The Biden administration is facing increasing calls to relax travel restrictions on international travelers coming into the United States as other countries have done amid a changing environment related to the COVID-19 pandemic.
The restrictions were put in place to prevent spread of the coronavirus, but travel experts say that with vaccine rates now increasing and the virus already present throughout the U.S., those rules are outdated, The Hill reports.
Though Secretary of State Antony Blinken has said that American and European officials are looking into a solution along with input from medical experts, Steve Shur, president of the Travel Technology Association, called the White House's travel bans "frozen in time."
"We believe it's possible now, at least for countries of low risk, to start to reopen international travel" to the United States, Shur told The Hill.
Currently, travel into the United States is shut down to the majority of travelers from China, Iran, the European Union, the United Kingdom, Ireland, Brazil, South Africa and India.
The only exceptions are for American citizens returning to the United States, family members of American citizens and those from groups that are exempt, such as international students.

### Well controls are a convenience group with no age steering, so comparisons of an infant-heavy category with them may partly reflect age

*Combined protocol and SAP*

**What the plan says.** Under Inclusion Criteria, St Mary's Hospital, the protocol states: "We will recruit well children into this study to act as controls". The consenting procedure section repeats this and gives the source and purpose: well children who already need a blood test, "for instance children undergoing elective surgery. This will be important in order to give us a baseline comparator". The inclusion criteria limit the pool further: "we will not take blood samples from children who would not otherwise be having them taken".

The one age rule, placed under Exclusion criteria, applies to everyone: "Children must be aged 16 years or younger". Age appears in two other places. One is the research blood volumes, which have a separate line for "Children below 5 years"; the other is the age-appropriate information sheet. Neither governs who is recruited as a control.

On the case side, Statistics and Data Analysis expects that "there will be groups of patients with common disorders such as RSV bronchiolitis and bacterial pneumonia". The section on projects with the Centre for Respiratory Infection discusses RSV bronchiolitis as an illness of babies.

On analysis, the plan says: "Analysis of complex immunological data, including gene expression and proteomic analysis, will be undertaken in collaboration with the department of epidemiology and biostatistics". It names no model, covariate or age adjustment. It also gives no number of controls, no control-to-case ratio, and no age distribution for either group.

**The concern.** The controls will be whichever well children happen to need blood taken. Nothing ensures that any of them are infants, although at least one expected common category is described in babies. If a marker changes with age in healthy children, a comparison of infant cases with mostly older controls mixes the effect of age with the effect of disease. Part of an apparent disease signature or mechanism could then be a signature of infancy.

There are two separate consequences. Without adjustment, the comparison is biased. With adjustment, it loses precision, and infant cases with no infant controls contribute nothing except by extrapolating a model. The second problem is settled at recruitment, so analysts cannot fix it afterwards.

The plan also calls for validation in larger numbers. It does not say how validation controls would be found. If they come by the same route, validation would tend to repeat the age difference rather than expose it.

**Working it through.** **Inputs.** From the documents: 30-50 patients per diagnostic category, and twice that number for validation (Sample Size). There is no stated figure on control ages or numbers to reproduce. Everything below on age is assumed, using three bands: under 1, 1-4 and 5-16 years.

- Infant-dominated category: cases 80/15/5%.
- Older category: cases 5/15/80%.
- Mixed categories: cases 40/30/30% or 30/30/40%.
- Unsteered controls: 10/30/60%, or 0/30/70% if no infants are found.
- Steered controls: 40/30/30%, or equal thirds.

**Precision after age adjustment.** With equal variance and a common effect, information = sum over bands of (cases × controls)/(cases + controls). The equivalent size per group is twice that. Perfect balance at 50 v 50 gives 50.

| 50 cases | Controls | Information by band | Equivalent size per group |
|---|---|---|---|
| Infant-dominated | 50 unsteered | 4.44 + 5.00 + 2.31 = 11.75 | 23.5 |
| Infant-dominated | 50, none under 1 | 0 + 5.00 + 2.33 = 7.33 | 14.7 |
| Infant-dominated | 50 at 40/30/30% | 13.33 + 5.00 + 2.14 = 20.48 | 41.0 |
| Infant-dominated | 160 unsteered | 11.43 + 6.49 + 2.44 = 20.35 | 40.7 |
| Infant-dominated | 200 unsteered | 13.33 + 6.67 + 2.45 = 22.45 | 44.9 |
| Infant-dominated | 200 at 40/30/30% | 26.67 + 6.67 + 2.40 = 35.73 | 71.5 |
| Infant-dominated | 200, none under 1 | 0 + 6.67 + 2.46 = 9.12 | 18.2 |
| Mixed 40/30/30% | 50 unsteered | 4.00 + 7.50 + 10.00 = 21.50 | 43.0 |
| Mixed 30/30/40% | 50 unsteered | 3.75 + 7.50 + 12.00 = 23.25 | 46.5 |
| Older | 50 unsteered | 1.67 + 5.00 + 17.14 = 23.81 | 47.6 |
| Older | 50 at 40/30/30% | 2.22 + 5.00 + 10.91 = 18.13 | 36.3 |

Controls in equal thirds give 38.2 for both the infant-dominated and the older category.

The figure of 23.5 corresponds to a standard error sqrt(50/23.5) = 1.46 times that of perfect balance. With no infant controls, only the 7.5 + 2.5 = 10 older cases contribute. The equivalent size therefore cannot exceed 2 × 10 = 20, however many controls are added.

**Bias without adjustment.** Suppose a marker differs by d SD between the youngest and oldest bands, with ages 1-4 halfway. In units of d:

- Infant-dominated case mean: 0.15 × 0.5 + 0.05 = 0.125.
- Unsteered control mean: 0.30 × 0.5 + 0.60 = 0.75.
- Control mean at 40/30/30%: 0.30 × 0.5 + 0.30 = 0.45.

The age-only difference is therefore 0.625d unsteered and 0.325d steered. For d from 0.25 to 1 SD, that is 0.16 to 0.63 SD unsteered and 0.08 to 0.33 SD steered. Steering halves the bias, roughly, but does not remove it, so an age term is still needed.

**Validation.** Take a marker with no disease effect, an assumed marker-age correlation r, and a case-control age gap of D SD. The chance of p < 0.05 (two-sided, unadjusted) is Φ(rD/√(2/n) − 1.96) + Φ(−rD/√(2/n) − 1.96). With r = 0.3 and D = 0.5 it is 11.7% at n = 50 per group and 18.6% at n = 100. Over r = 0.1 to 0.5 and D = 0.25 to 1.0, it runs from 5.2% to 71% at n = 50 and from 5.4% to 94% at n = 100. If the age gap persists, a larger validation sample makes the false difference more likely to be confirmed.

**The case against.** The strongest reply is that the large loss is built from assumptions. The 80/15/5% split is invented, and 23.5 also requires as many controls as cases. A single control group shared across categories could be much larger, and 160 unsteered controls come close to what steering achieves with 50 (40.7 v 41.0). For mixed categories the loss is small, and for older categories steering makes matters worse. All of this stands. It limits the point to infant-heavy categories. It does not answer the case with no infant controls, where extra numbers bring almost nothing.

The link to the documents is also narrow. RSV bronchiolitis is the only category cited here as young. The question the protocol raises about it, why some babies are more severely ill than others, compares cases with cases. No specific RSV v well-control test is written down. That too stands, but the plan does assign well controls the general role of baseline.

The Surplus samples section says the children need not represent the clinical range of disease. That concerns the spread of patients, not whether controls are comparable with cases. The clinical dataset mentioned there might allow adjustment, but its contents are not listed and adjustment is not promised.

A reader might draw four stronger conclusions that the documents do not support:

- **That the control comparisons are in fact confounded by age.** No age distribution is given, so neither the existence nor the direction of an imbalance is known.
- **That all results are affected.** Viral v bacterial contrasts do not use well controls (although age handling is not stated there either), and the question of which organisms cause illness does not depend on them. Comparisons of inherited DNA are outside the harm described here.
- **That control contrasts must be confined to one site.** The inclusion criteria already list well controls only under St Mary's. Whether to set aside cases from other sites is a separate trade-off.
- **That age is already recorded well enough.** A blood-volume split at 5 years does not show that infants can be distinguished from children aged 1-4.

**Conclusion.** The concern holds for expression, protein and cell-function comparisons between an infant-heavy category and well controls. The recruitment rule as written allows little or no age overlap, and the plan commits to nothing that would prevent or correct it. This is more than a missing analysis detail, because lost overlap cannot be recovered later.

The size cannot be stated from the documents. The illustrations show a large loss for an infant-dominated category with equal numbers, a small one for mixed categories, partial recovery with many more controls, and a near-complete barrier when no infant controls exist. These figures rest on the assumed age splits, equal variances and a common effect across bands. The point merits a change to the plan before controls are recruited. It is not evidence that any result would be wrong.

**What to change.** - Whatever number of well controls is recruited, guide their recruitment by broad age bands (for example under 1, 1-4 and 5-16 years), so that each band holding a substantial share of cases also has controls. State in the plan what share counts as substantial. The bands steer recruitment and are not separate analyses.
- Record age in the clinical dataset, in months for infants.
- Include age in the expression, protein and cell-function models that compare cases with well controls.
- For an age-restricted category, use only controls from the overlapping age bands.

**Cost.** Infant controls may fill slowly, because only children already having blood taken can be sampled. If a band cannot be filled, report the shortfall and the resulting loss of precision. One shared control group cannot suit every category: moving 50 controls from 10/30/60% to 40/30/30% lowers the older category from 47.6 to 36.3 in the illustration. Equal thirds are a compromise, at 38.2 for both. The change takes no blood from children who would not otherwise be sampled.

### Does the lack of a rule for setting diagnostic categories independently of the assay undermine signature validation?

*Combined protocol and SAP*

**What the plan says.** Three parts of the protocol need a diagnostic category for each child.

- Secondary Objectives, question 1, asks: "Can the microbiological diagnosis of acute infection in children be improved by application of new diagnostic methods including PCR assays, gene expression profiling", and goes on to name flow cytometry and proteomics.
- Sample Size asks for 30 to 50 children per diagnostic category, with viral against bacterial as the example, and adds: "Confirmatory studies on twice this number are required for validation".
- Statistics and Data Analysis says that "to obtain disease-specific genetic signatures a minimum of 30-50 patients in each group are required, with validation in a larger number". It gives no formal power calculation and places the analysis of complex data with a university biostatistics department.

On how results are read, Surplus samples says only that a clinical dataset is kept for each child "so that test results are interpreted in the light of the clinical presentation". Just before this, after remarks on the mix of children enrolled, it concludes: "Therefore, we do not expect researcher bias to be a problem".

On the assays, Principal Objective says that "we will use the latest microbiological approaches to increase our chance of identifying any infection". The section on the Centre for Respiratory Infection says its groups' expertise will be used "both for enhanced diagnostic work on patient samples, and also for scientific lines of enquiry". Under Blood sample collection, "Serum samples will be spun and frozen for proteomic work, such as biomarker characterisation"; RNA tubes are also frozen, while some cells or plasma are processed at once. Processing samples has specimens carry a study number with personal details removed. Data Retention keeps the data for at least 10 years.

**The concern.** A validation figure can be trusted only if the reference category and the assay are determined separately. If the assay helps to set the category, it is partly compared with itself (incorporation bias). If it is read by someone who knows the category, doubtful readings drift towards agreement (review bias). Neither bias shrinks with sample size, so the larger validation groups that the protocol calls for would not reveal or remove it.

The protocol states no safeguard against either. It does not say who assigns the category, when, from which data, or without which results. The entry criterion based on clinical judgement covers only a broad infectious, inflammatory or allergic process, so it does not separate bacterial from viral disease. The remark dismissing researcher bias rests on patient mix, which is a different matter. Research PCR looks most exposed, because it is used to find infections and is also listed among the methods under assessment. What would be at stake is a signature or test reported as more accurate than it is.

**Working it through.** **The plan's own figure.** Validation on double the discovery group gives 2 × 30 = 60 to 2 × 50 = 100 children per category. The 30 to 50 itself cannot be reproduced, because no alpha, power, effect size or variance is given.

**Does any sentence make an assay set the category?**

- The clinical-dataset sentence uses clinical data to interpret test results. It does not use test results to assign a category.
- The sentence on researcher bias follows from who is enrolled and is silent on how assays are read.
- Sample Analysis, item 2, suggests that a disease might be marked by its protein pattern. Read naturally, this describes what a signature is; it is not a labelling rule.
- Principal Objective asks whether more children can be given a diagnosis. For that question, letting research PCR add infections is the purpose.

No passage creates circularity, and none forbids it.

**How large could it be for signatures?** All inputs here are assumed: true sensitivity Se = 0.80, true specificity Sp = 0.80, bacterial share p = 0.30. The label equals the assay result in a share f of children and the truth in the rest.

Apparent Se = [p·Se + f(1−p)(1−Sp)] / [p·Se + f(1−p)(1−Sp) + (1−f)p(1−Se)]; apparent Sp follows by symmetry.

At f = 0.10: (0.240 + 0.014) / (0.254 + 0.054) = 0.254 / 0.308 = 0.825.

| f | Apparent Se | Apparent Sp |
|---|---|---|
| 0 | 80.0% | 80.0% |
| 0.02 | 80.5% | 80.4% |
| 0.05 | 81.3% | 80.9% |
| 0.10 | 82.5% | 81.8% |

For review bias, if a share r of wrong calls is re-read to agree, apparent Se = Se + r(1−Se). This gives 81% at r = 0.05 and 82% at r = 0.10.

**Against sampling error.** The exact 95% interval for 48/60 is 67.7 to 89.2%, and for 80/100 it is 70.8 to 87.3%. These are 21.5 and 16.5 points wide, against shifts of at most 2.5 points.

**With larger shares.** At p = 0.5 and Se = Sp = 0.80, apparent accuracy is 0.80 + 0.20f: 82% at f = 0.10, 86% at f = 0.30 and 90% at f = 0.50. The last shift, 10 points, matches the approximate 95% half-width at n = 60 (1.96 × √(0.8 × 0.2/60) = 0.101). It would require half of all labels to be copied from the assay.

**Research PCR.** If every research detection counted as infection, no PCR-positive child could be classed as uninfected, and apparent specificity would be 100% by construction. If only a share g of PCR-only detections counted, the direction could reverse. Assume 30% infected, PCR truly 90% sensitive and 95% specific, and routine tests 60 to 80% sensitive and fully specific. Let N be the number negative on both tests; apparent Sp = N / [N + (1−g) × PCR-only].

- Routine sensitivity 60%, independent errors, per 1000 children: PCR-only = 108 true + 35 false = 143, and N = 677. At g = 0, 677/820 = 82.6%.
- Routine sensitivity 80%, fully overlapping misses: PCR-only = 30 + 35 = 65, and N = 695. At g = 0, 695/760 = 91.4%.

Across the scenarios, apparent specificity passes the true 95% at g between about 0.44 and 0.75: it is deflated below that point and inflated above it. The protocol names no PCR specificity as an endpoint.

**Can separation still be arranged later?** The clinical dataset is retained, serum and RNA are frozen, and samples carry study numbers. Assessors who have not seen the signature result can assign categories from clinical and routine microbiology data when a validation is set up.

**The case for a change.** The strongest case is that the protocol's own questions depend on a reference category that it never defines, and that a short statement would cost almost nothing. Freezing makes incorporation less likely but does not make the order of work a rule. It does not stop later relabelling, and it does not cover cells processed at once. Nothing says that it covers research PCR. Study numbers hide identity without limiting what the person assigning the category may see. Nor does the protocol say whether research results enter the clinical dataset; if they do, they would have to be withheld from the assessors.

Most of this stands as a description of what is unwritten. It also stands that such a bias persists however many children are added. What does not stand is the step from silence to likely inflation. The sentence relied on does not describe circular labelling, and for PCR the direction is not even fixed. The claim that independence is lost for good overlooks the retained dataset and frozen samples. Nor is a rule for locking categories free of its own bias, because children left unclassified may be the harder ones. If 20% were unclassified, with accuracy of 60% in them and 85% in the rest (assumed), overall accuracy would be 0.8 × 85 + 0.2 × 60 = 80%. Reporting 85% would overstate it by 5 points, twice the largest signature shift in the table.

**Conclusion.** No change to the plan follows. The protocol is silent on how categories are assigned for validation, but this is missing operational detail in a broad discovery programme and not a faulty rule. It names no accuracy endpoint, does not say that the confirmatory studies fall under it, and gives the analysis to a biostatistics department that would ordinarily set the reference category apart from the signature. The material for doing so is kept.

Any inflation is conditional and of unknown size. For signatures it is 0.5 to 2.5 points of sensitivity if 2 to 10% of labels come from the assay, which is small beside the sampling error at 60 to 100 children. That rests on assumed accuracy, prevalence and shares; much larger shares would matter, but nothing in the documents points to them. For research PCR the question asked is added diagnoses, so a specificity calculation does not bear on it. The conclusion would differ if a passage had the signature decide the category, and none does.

Lawrence Gostin, director of the O’Neill Institute for National and Global Health Law at Georgetown Law, called the list of countries banned "nonsensical."
"Even if you could accurately pick and choose, which you really can’t, by the time you’ve implemented the policy it’s changed," Gostin said, explaining that by the time a large outbreak in India or Brazil gained worldwide attention, travelers from those countries already were moving in and out of the United States.
"The safest way for a traveler to come to the United States is to come fully vaccinated with an effective vaccine," he said. "I think using a vaccine passport system, and if somebody is not vaccinated then a very recent SARS-CoV-2 test result would be important, to make sure that the United States is safe.
“If we want to get anywhere near back to normal, we can’t live in a bubble," Gostin added. "We're going to have to start international travel, tourism and trade, as other countries recognize. But we want to do it safely."
Still, the White House seems in no hurry to follow the path of the European Union, which eased travel restrictions on Americans in June.
"I can’t put a date on it," Blinken said on June 25 during a joint press conference with France's foreign minister.
"I can tell you we're working very actively on this right now, and we are — like France, like our other partners in Europe — both anxious and looking forward to restoring travel," Blinken said. "But we have to be guided by the science. We have to be guided by medical expertise."
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